(Brief) reactions from Saab about those 2010 Saab 9-5 photos

I know there’s a cynical crowd out there who thing that the leaking of those 2010 Saab 9-5 photos was a ploy concocted by Saab to generate some interest and enthusiasm.
I don’t know how to convince you about this, but I’ll try.
I can tell you first of all from my own brief email communication with Eric Geers yesterday that he was not too happy about it. Later, he was a little more resigned to the fact that they were out there and there was little that could be done, but initial reactions were not positive, to say the least.
Second, Allt om Motor have a brief piece about the exposé today. This is the most interesting paragraph (and thanks to Carl-Henrik for the translation!)

– We had a written confirmed date with the photographers that had our permission to take photos of the new model. An agreement that was clearly broken. What’s going to happen now, we don’t know. But there will be no photos until we release them. On the other hand we’re happy with the excitement the photos has created on the Internet, says Gunilla Gustavs.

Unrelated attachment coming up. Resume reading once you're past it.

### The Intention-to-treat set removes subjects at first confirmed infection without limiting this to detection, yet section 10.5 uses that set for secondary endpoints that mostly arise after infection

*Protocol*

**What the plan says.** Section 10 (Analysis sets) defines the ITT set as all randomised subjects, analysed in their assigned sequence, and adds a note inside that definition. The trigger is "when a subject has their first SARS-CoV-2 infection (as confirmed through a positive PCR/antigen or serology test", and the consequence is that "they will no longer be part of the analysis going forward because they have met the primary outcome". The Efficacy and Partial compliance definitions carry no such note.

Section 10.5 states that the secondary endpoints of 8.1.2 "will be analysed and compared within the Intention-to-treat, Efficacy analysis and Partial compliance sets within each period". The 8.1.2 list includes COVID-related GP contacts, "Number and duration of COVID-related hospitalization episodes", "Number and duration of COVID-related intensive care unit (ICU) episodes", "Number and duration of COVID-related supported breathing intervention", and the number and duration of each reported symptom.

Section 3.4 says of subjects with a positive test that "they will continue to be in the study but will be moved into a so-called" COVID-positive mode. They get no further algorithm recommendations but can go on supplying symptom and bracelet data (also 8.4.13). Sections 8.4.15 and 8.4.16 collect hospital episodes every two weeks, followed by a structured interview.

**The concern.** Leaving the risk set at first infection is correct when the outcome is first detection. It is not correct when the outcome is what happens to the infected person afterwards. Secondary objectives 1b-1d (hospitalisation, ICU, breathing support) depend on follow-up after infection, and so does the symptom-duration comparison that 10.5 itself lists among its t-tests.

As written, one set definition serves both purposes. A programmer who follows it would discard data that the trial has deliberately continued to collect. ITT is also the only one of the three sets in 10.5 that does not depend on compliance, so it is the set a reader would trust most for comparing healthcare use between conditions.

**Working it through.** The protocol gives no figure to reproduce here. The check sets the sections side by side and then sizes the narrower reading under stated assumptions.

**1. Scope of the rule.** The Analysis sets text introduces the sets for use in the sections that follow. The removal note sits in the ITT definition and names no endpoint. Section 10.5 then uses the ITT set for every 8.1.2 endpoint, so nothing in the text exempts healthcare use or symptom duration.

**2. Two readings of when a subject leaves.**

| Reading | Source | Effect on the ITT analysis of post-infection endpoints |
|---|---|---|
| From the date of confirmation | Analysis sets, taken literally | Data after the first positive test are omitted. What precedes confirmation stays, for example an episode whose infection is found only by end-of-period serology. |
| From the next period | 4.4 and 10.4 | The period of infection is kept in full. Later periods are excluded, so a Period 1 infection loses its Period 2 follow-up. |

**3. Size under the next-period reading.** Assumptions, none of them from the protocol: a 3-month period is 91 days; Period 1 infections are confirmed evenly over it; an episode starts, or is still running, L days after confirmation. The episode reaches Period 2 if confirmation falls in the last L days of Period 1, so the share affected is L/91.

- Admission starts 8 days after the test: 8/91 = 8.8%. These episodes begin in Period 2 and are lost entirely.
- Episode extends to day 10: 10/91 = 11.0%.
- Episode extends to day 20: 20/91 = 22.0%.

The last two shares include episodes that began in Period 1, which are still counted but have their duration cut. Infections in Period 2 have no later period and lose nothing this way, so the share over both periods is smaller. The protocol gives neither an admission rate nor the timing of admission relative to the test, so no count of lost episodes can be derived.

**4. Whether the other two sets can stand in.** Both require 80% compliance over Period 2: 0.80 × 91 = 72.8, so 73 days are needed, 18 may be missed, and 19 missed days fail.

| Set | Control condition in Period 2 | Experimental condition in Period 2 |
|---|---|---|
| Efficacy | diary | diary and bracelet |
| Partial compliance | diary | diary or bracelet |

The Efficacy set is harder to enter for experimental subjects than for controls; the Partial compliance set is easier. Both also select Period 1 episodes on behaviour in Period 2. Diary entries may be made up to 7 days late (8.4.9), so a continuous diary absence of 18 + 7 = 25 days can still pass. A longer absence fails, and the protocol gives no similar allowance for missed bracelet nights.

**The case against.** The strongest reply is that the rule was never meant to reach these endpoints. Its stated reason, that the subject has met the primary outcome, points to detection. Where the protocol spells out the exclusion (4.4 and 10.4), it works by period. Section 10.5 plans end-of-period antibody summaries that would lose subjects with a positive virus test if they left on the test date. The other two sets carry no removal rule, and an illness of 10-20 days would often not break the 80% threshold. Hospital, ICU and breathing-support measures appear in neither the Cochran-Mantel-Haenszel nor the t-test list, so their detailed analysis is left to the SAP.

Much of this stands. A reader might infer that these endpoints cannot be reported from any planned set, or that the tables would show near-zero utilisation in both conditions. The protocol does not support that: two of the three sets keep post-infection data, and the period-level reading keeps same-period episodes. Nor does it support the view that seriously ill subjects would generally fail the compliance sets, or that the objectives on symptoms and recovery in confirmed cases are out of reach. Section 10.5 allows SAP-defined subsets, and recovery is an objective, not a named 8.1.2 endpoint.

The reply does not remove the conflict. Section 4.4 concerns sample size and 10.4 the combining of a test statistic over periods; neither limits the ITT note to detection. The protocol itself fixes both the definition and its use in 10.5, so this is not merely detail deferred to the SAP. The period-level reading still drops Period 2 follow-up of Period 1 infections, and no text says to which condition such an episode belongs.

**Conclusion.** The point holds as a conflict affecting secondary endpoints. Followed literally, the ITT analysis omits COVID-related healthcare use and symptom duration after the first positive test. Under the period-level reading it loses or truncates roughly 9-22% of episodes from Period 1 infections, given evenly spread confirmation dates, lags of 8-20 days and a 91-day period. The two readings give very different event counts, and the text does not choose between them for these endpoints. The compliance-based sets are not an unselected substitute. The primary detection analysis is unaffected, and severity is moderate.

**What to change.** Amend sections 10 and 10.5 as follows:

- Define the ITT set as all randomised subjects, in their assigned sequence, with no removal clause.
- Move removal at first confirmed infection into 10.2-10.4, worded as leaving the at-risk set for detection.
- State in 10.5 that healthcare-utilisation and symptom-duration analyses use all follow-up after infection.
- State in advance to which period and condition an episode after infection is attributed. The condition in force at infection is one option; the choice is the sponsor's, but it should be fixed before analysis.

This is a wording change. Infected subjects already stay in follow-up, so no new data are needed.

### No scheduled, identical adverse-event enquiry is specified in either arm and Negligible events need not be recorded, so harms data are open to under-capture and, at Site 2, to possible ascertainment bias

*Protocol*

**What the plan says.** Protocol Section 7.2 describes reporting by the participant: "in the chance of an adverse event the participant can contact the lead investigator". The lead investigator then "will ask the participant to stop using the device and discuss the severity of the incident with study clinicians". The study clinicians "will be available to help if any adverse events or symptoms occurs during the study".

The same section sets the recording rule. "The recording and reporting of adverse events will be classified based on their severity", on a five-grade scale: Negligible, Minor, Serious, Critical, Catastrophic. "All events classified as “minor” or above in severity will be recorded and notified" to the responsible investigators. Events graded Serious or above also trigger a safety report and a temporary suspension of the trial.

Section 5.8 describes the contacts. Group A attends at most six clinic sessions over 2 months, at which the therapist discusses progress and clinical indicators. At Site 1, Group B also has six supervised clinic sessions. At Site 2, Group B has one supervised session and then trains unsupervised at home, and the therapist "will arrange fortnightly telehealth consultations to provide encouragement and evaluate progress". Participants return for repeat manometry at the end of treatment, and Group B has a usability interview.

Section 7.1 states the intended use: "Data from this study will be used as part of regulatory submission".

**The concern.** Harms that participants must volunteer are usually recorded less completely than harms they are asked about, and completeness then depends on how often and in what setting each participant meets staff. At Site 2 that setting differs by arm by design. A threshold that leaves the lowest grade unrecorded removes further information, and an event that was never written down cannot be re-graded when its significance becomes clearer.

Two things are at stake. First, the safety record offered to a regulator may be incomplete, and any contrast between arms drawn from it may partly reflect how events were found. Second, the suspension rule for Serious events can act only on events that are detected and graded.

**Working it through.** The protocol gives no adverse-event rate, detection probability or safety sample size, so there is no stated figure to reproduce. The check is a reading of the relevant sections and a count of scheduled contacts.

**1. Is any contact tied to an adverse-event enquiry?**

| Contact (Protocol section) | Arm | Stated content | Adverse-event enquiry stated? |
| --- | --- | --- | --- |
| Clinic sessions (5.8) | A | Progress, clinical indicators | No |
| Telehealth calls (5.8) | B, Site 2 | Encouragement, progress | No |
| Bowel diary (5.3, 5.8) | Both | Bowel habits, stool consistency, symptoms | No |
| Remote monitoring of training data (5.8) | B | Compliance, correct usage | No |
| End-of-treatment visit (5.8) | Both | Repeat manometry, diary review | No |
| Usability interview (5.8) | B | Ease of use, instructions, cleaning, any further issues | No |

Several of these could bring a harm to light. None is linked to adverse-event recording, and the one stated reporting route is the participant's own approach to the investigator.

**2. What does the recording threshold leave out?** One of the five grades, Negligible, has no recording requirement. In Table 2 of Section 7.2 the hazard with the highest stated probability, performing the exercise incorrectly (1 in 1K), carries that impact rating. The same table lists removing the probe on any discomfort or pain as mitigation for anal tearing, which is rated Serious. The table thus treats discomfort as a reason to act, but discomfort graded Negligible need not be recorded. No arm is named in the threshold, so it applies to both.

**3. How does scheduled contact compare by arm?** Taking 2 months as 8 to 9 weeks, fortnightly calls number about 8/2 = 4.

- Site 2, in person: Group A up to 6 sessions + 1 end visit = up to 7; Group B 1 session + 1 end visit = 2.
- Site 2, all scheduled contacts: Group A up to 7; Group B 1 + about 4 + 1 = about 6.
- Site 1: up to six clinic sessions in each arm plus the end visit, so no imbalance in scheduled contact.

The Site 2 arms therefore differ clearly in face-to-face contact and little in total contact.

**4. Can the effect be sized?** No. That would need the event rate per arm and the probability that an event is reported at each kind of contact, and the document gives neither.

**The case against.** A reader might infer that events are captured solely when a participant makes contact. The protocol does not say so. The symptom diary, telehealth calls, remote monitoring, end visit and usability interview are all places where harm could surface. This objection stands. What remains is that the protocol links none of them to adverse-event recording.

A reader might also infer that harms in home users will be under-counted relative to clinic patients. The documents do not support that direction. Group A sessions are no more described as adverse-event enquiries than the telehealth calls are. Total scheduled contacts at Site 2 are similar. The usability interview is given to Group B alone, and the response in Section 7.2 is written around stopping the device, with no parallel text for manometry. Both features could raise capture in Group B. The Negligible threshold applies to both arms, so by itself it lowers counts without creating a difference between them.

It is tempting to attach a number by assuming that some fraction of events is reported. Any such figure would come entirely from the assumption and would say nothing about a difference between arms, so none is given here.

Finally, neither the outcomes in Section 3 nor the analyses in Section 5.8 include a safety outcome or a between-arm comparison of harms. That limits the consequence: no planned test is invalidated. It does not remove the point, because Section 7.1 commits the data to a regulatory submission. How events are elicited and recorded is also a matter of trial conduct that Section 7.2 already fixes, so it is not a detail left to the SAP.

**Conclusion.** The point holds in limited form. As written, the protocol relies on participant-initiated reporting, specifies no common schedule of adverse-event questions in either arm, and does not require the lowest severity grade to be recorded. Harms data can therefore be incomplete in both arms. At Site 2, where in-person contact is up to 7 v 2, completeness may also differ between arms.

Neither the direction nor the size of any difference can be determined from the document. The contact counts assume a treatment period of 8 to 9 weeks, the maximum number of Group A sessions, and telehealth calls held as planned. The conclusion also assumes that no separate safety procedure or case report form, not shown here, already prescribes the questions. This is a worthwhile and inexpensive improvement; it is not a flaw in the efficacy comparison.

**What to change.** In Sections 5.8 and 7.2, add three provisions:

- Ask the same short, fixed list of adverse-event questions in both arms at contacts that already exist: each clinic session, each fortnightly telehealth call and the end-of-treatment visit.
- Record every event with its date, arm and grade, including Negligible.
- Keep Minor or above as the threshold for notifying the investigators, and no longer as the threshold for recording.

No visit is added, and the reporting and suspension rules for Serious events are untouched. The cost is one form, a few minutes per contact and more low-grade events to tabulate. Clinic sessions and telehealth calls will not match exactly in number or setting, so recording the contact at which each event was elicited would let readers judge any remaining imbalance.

What Gunilla is talking about here are the photographers who were invited to Trollhattan to do photoshoots for their own publications. Other magazines like Autocar, AMS and others were all there too last week, and are all subject to the same embargo date (in late August).
Autobild threw caution to the wind and put their images online whilst the others have honored the embargo, which is why you don’t see any photos up at Auto Motor and Sport right now – Saab contacted them, asked them to remove the initial images and honor the date set, which they’ve done.
If you’re still skeptical, then ask yourself this. If I’m Auto Motor and Sport (or any one of the other publications) what do I have to gain by allowing Saab to do a sweetheart deal with Auto Zeitung or Autobild?
Saab are taking this punch on the chin, but it’s one that should never have been thrown.
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As an aside, Allt om Motor also give some print space to my idea of Saab taking charge of their own releases via a dedicated website for fans and media.
It’s nice to see the idea getting just a little traction.

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